Magriel's NYT Columns 
At the Thanksgiving invitational tournament in Sarasota, Fla., a situation of this type came up. In the diagrammed position, Black, a local player, had closed out two of White’s men and was well on his way to winning the game and a possible gammon.
His only problem was to extricate his back man on the 23point from behind White’s broken 5point prime. To do this, Black needed to roll a 5, the only number with which to escape. He was concerned that if he failed to roll a 5 in the next few turns, he would be forced to continue moving forward with his spare men (on the 5 and 15points), and eventually break up his home board.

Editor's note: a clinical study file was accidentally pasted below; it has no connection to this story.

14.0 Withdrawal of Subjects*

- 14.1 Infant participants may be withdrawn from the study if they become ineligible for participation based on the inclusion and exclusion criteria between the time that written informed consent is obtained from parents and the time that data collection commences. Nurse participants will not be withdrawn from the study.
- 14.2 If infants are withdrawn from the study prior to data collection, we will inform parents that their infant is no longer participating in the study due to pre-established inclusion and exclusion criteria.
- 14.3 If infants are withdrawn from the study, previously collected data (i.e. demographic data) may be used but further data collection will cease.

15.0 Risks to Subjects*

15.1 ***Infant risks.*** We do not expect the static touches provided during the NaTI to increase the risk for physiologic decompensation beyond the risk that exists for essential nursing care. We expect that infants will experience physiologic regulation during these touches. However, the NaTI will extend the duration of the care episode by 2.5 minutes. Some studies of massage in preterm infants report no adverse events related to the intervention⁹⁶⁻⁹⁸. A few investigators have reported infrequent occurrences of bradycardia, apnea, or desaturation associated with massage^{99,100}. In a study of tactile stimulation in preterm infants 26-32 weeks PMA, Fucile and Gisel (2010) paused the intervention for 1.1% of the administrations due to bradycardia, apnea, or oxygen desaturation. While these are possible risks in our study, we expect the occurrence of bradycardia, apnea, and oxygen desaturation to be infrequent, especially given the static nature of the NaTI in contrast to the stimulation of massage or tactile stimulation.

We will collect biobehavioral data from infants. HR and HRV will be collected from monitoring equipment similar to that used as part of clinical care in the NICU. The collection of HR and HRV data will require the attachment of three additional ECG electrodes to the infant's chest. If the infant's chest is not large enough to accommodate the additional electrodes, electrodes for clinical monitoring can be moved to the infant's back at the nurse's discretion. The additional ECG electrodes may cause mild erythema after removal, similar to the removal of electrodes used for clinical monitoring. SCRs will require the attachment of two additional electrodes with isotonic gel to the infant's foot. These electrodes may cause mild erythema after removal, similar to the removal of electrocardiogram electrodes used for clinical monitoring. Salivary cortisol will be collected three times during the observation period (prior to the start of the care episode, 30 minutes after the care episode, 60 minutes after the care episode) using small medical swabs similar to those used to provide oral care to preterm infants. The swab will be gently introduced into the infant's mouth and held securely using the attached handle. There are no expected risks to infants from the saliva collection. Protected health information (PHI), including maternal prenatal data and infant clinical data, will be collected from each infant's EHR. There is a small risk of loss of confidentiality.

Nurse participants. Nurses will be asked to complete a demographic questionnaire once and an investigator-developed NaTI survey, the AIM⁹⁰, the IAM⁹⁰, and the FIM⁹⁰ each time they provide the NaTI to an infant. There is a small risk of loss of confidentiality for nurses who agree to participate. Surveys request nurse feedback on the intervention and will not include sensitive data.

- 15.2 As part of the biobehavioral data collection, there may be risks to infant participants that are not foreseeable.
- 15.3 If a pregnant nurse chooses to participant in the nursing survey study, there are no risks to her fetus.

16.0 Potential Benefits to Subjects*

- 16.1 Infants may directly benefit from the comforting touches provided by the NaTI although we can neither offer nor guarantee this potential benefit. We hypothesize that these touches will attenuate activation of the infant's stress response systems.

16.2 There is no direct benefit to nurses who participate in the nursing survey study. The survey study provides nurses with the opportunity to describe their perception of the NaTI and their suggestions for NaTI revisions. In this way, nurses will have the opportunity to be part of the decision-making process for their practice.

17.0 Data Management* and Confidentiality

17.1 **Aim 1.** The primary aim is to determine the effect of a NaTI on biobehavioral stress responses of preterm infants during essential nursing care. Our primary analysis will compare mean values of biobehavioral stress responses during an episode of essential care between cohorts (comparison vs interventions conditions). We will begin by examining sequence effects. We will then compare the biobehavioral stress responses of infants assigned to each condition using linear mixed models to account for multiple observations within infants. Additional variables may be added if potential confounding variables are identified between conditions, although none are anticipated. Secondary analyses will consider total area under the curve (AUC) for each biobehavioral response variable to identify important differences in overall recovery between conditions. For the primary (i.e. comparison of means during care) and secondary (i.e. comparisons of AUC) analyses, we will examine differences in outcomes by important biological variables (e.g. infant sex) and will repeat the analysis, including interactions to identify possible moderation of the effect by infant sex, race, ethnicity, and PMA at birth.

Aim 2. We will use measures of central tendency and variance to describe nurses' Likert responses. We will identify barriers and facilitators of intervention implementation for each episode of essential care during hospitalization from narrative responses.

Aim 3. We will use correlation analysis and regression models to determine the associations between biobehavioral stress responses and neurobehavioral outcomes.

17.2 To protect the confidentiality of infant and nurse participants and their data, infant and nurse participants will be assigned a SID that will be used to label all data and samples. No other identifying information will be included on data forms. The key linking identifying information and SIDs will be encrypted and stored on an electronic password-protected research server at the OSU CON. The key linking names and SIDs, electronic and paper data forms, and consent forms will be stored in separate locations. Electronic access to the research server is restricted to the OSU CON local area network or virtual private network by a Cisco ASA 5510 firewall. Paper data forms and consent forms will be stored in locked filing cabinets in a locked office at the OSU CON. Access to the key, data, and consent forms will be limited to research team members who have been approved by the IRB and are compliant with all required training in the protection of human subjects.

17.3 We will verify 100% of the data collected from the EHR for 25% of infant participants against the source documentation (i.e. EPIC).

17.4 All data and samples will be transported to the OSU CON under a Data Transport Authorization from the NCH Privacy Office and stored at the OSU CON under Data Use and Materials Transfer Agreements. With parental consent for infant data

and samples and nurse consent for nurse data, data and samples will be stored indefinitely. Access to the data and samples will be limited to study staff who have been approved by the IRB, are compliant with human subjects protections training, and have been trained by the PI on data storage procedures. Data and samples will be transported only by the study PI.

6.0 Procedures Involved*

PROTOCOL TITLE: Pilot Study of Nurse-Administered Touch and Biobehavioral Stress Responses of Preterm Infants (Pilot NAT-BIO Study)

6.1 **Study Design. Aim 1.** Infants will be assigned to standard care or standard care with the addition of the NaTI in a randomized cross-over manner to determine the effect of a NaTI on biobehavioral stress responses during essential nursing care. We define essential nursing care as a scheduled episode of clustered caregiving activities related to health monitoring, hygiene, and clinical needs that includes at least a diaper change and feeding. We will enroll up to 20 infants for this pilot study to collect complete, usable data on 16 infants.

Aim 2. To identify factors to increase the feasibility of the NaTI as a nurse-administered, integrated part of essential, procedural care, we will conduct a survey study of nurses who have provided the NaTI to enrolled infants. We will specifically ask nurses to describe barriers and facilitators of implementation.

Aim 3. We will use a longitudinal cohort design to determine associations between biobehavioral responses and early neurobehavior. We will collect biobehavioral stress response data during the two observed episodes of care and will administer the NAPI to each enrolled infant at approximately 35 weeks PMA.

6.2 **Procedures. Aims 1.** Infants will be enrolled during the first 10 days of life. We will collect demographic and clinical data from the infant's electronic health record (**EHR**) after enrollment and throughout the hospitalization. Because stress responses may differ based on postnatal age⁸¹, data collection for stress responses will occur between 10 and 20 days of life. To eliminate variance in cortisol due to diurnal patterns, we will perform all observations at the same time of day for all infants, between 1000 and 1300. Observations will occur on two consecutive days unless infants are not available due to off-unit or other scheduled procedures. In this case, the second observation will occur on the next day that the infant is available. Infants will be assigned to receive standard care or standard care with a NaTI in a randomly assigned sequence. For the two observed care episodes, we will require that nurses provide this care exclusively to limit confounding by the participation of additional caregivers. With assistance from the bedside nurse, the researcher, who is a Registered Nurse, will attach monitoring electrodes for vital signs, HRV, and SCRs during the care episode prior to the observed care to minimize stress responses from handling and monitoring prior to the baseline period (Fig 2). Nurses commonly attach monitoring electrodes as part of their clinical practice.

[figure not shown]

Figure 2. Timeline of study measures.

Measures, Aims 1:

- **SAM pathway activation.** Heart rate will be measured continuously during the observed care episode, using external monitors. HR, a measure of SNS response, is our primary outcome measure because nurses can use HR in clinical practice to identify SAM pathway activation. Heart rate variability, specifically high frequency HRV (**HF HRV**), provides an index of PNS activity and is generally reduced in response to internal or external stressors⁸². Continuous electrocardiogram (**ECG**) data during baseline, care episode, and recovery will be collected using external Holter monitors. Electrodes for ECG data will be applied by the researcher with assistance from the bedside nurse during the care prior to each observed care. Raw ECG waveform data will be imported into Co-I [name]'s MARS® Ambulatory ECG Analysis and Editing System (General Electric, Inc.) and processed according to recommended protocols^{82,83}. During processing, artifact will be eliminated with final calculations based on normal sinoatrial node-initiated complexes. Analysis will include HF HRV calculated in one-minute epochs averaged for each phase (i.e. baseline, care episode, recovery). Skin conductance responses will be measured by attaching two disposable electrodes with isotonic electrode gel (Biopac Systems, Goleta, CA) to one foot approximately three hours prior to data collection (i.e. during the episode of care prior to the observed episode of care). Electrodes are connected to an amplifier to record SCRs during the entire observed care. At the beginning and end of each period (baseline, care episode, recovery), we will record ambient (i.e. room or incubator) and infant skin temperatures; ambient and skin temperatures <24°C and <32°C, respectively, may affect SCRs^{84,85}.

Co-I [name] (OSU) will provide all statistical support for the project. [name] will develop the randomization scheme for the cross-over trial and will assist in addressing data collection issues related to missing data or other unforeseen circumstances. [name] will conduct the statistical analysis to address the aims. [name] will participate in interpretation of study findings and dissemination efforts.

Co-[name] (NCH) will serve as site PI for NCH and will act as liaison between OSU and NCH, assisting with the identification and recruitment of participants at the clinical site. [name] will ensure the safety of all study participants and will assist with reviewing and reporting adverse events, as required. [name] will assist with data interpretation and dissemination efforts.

Black to play 43. 
Black’s tactics, however, were misguided: they were a result of a commonplace optical illusion. In fact, every move Black makes will leave him exactly the same amount of time for his two spare men. With every play, he must move forward a total of 7 pips; and with every play he will have exactly the number of pips left over to move his spare men. Therefore the efficacy of moving a man to the 1point to gain time is illusory.


Further, the gammon in this situation is almost a 50–50 proposition, and any slight delay bearing off may well cost Black his chance for a double game.
Rollout
Tom Keith 2013 

Money play White owns 2cube Black rolls 43 1296 games with VR Checker play: 2ply Cube play: 3ply Red 
43:  Game  G  BG  Equity  
1  15/8 
W L 
.8033 .1967 
.4483 .0178 
.0060 .0006  +0.9651  (b)  
2  15/11, 5/2 
W L 
.7939 .2061 
.4326 .0200 
.0052 .0007  +0.9230  (0.0421)  
3  15/12, 5/1 
W L 
.7919 .2081 
.4308 .0213 
.0051 .0007  +0.9167  (0.0484)  (a)